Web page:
Chicago will put $5 million more into care for infants, toddlers and preschoolers, to stave off the impending layoffs and closures of established child care centers.

After insisting that it would not revisit its August decision to yank some funds from some longtime and highly rated care providers, the city has scraped together $11 million, including the just-added $5 million, to temporarily save some centers.

The city threw the system of community child care providers into chaos earlier this year when it unexpectedly redistributed $200 million in state grants in a way that cut off some high-quality providers and favored newcomers with a scant track record.

A spokeswoman for Mayor Lori Lightfoot confirmed to Chalkbeat Chicago on Tuesday that the city will use funds that it saved by delaying the start date of its state grants program by several months. The city parceled out $200 million earlier this year through a recompetition for state grants for care for children under age 5.

After a public outcry, the city in September extended funding to 25 agencies that lost funding for early-care seats in the grant competition.

The second extension will ensure that more agencies that lost funding in the grant process will receive up to 80% of their funding through June 30, the mayor’s spokeswoman Jordan Troy said.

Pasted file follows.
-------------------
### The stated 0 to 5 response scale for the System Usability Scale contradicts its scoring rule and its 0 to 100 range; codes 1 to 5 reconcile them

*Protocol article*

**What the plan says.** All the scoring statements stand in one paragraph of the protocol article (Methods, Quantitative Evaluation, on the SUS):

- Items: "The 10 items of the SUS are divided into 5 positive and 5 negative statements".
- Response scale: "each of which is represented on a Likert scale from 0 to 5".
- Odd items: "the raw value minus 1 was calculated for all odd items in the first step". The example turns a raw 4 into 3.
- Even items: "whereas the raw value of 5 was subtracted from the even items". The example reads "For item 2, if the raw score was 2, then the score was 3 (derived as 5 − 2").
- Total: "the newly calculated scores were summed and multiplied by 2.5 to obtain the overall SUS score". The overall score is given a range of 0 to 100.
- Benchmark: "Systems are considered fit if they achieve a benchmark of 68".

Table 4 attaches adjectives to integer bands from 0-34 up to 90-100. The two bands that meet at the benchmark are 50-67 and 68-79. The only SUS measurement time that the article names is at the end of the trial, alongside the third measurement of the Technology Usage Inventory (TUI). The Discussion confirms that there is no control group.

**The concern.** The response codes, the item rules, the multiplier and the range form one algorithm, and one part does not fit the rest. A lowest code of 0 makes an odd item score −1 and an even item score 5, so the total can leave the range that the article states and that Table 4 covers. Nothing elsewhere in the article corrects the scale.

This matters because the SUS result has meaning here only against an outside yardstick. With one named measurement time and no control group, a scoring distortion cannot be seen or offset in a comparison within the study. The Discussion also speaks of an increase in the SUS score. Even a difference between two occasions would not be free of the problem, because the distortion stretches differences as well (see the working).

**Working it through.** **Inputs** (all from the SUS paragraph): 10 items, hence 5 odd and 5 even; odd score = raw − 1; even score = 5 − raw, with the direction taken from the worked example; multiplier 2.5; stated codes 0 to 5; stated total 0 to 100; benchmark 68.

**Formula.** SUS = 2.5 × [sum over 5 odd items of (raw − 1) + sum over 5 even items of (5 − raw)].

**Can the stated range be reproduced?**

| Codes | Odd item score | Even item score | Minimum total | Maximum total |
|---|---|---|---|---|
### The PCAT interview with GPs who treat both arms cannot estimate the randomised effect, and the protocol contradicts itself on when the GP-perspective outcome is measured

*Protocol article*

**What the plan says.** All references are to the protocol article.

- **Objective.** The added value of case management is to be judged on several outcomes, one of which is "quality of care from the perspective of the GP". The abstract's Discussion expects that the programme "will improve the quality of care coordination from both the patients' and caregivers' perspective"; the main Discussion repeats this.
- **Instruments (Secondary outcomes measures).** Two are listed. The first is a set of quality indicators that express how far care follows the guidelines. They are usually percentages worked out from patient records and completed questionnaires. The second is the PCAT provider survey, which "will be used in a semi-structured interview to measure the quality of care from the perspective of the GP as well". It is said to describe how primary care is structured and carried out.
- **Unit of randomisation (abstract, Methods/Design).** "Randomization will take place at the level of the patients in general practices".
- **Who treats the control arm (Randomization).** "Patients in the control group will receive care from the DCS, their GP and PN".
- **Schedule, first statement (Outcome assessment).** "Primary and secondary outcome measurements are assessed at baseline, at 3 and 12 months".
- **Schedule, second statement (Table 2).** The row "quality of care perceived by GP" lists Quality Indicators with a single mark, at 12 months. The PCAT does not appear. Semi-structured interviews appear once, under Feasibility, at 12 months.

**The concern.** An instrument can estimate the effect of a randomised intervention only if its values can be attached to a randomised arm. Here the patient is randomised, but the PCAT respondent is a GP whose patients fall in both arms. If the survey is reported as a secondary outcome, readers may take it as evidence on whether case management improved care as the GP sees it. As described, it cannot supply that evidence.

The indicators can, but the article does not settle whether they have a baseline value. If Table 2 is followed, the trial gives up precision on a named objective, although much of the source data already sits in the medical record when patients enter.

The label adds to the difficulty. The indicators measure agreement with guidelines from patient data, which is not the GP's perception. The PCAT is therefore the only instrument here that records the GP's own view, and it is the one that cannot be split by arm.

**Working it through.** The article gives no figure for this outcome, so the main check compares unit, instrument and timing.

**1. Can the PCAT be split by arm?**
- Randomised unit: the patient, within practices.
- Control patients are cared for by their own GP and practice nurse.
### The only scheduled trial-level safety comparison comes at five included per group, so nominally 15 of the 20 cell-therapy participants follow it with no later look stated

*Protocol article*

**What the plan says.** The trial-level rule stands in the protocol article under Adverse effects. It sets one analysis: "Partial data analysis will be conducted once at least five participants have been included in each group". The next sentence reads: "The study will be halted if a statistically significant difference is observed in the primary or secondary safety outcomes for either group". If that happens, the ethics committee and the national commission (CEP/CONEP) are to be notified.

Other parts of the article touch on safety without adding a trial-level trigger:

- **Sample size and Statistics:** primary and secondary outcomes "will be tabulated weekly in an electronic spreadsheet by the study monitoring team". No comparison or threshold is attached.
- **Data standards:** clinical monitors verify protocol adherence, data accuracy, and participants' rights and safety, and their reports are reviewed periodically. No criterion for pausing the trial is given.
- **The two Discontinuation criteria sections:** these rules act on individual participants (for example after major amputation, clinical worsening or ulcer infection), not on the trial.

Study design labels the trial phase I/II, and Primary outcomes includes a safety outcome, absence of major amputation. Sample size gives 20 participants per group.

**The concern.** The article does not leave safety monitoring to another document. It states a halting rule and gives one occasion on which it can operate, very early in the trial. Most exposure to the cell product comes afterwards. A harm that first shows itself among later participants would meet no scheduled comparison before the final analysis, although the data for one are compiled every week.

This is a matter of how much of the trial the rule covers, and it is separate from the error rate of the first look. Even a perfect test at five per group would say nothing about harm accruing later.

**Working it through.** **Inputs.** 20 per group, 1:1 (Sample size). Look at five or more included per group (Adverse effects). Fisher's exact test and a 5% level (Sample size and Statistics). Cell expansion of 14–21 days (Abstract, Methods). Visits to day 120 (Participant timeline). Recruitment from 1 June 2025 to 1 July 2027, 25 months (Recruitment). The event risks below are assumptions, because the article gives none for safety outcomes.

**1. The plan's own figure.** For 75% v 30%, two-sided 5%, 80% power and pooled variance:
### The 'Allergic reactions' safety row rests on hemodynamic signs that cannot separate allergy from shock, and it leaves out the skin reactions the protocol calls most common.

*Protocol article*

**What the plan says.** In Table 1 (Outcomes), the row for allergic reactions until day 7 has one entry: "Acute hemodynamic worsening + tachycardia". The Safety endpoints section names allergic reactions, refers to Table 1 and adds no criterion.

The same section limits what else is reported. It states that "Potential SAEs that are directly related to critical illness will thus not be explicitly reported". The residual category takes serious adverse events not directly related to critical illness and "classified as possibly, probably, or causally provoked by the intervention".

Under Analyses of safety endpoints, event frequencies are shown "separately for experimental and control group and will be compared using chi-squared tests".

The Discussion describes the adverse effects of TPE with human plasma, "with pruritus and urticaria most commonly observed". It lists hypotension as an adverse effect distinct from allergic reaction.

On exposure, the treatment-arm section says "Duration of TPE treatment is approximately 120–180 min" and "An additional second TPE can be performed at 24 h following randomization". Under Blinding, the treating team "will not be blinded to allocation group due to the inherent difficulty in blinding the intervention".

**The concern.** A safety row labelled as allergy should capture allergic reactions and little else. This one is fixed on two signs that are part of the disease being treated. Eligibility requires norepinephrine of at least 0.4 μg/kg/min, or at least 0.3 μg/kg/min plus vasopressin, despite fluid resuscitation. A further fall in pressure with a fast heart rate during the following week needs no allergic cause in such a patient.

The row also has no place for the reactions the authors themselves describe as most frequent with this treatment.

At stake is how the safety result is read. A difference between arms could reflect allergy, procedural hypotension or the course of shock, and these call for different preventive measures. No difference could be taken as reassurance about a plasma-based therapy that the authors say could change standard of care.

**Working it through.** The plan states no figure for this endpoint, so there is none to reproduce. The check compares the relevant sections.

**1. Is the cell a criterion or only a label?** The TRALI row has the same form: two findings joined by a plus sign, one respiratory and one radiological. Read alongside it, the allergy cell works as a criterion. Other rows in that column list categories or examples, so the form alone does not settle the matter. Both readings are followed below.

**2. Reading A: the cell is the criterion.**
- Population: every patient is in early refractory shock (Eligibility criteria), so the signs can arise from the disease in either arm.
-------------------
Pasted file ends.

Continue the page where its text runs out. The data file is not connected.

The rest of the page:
The city could not provide a count of how many more centers will receive funding in the second extension. A newly formed advocacy group, the Campaign for Equitable Early Learning Funding, said that before the funding extensions were announced, 102 classrooms and more than 350 jobs could potentially be cut.

The grants from the city’s Department of Family and Support Services, which oversees community-based early learning programs and administered the grant competition, are for five years. Providers who received the extensions will get, at best, 80% of their previous funding for one year when the latest grant cycle begins in December.

At a town hall Tuesday night at Antioch Baptist Church in Englewood, providers pointed out that cuts of 20% or more may still force them to lay off staff.  

How the providers will sustain operations is still an open question. The confusion is ironic in a year when Chicago leaders pledged to boost support for the city’s youngest residents.

After widespread complaints about the grant process, the Department of Family and Support Services has retained a law firm, Baker McKenzie, to audit its grant competition and report back findings.